In 2013, Shiite clerics called on their followers to pray in the Sunni 'Abd al-Qadir al-Gaylani mosque in Baghdad while Sunnis called on their followers to pray in the Shiite Musa al-Kadhim mosque in Baghdad as well.  A February 2014 conference, “Religious Pluralism and Tolerance in the Dialogue of Civilizations,” at the University of Kufa, near al-Najaf, brought together clerics and a large audience from all over Iraq.  Designed to establish a UNESCO Chair in Religious Dialogue at the University of Kufa, conferences like this should receive more Iraqi government and international support (

Supporting Iraqi youth Much more support must be given to the needs of Iraqi youth who constitute 70% of Iraq’s population under the age of 30.  Iraqi youth are the drivers behind the most active of Iraq’s 6000 officially registered civil society organizations.  However, youth also provide the cadres for terrorist and criminal organizations.  This critical demographic is Iraq’s “generation in waiting” and its future leaders.  Iraq’s political class needs to reform the political system not only to provide a better example of democracy, but to inculcate a political culture of citizenship and civic responsibility in Iraqi youth.
Baghdad University students celebrate their graduation 2009
To combat the ability of terrorist groups and crime syndicates (increasingly one and the same), the Iraqi government must address Iraqi youth’s employment needs.  Many Iraqis are angry that, despite the country’s massive oil wealth, the official poverty rate is 20% of the population (many argue closer to 30%).  Many poor youth lack education and are illiterate, a legacy of the harsh UN sanctions regime of the 1990s that destroyed Iraq’s education system.  Youth who migrate from Iraq’s weak agrarian sector to urban areas such as Baghdad are highly susceptible to extremist narratives and inducements of money and power that come with joining terrorist groups. 

Restructuring education A key to reducing the lure of terrorism is education.  Iraqi school textbooks, Arab and Kurdish, do little to explain concepts of religious pluralism, cultural difference and tolerance, or to teach Iraqi youth the values of compromise and negotiation.  For example, texts on Islamic education could do much more to define the concept of jihad (whose primarily meaning is to achieve closeness to God) and explain that the Qur'an explicitly forbids forced conversions (“Let there be no compulsion in religion,” Surat al-Baqara, 2:256)

The Center for Peace Building and Conflict Resolution Studies at Dohuk University in the KRG, and a cohort of faculty members at Baghdad University with interests in conflict resolution, have made efforts to develop nationwide peace studies curricula. A May 2014 Dohuk University conference on “Education and Peace Building in Iraq” attracted Arab, Kurdish and international peace practitioners and academics from throughout Iraq, indicating widespread support for expanding Iraqi education to focus on peace and conflict resolution studies

In addition, many Iraqi youth have formed civil society organizations whose goal is to improve relations among Iraq’s different ethnic and confessional groups and promote an Iraqi national consciousness. An example is the “I am Iraqi, I Read” group that distributes free books in Baghdad’s squares. The United States Institute of Peace has worked actively with Iraqi youth in developing the Salam Shabab (Youth for Peace) organization.  These initiatives need more support from the Iraqi government and the international community.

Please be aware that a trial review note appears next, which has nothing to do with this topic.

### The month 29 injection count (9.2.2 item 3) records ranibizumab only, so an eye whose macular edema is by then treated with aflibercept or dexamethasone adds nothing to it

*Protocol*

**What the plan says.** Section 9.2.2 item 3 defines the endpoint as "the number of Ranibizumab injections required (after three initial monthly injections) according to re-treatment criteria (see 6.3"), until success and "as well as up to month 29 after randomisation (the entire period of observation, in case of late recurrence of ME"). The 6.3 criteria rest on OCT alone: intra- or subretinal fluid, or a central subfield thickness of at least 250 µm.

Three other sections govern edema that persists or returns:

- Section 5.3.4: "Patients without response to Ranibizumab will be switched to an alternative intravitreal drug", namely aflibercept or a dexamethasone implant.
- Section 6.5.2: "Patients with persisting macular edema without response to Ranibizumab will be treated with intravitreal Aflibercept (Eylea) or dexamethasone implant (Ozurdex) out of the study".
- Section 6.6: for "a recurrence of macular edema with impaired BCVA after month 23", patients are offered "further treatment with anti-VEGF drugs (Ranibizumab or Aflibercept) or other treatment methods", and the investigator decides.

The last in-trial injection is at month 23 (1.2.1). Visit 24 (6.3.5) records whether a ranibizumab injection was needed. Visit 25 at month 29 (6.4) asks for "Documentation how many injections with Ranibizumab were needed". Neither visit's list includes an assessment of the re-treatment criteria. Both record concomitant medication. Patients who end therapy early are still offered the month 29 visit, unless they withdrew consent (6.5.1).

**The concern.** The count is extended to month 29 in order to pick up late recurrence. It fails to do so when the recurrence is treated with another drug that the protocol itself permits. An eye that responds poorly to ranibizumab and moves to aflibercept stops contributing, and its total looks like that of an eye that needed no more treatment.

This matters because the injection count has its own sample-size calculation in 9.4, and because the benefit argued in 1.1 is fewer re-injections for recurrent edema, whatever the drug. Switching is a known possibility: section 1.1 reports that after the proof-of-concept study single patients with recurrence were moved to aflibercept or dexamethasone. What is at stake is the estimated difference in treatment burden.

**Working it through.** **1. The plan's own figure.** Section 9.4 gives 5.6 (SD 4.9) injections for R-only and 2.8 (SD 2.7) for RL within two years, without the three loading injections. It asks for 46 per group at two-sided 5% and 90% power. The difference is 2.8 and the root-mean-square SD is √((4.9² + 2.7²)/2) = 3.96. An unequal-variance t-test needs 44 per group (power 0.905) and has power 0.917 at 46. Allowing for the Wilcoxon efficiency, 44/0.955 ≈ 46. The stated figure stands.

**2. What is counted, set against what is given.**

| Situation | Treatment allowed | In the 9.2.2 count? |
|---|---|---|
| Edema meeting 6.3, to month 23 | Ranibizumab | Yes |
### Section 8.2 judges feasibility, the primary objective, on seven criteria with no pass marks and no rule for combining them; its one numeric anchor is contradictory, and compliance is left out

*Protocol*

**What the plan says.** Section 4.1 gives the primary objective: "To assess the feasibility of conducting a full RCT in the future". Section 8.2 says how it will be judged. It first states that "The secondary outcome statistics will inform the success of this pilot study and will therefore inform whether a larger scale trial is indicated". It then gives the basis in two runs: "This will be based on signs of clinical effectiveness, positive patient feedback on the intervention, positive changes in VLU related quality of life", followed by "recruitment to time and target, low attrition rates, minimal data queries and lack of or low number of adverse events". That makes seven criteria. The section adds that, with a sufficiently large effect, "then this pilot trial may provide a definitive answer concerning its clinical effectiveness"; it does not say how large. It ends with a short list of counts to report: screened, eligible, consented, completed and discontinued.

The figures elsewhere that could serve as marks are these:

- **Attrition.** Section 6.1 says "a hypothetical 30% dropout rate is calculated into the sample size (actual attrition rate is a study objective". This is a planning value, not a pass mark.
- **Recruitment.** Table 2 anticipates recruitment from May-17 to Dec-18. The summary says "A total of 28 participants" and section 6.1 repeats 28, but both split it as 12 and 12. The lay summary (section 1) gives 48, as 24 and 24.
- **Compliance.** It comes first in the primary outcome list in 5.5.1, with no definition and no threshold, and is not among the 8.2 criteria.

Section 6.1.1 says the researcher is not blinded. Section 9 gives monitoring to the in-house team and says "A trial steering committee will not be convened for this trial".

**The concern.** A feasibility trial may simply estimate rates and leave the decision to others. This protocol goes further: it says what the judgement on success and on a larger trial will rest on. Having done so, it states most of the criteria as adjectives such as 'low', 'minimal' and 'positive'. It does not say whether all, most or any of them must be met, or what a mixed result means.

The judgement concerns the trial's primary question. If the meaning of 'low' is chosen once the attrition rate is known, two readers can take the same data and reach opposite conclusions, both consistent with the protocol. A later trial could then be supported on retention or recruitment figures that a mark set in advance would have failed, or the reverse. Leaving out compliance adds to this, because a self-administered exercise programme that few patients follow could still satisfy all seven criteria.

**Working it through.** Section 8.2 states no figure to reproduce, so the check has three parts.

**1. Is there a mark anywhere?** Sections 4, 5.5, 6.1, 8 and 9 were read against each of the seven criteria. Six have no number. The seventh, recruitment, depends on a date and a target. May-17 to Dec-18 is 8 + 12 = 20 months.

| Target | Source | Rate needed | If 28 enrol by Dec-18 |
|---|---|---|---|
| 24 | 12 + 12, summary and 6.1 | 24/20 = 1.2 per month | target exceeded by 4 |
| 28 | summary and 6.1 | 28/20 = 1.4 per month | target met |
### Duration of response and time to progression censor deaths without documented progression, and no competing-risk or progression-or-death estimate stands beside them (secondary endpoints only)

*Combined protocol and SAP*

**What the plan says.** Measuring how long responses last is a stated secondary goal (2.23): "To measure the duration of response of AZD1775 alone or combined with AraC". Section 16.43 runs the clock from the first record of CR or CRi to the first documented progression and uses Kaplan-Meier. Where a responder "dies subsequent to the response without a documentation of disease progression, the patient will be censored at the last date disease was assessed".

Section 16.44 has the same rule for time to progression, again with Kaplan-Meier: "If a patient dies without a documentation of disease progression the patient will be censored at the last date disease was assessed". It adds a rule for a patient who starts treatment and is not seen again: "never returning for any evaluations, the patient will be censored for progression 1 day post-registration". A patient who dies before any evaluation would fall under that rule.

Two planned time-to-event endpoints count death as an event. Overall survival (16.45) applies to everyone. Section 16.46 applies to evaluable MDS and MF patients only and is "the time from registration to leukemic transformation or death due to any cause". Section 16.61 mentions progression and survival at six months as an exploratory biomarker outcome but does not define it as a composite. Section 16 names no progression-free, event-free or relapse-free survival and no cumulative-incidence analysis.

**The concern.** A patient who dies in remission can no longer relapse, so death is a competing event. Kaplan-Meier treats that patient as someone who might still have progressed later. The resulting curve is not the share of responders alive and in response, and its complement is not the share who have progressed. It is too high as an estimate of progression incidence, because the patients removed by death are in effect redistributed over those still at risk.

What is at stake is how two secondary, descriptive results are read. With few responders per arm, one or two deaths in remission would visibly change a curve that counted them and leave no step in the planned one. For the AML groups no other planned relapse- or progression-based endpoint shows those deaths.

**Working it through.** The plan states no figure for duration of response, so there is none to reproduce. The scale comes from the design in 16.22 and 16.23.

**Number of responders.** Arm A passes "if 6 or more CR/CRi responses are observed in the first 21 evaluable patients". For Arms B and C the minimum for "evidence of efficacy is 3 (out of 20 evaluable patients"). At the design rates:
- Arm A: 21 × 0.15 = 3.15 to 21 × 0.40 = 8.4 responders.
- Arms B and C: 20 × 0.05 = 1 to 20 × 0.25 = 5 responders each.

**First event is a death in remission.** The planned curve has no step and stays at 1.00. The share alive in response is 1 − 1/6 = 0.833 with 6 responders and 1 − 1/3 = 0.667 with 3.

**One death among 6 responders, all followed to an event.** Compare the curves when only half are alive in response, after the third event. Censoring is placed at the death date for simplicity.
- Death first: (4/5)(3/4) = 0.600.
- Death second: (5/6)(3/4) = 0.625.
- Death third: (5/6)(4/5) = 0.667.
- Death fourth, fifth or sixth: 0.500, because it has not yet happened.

In focus groups, Eric Davis conducted with Arab and Kurdish youth between the ages of 12 and 30, 89% said they would never join a political party and none of the respondents chose a political leader as a role model.  This alienation from politics bodes ill for the future of Iraq unless youth can be inspired to see politics as a way to improve the quality of life in Iraq, and not as a means for individual politicians to pursue economic gain and political power.

A public diplomacy offensive How can moderate Islam, employment and education combat terrorism in Iraq?  The US could encourage the UN to establish an annual conference on Combating Religious Extremism and Terrorism that would develop curricula for school teachers and religious instruction in Iraq and other Muslim majority countries.  The conference could promote social media platforms and websites to reach large numbers of youth in the Muslim world and other countries where religious extremism has caught hold.  The United States Institute of Peace, which has extensive relations with Iraq, would be an ideal institution to help organize such a conference.

Sunni and Shi'i clerics meet to unite 2 sects
The Obama administration should request funds from Congress to expand its public diplomacy initiatives.  It could publicize, for example, efforts by Shiite and Sunni clerics to make Shiism a fifth, Ja’fari school of al-Sharia that would in effect eliminate the difference between the two sects.  As part of this public diplomacy effort, President Obama should invite moderate clerics to the White House to foreground their views.

More Iraqi students should be offered positions at US universities, especially since the Iraqi government and the KRG have allocated over 10,000 scholarships for study abroad.  Ninety graduate students currently study at Rutgers University where they are making exceptional progress.  Iraqis who have studied in the US invariably return to Iraq with a positive view of American society.

The Iraqi government should be encouraged by the US to use its oil wealth to provide vocational training for poor youth and to improve the agrarian sector to reduce rural to urban migration. Providing employment opportunities for poor youth from all ethnic and confessional groups in Iraq would have a salutary impact on reducing the base of recruitment for terrorist organizations such as ISIS.

The US has many allies in the Middle East and elsewhere who share its desire to eliminate the global terrorist threat.  Forging an international coalition of states that would come together to support the new approaches just suggested would constitute a long-term strategy for defeating terrorism in Iraq and the Middle East, thereby bringing a better life to all the region’s peoples.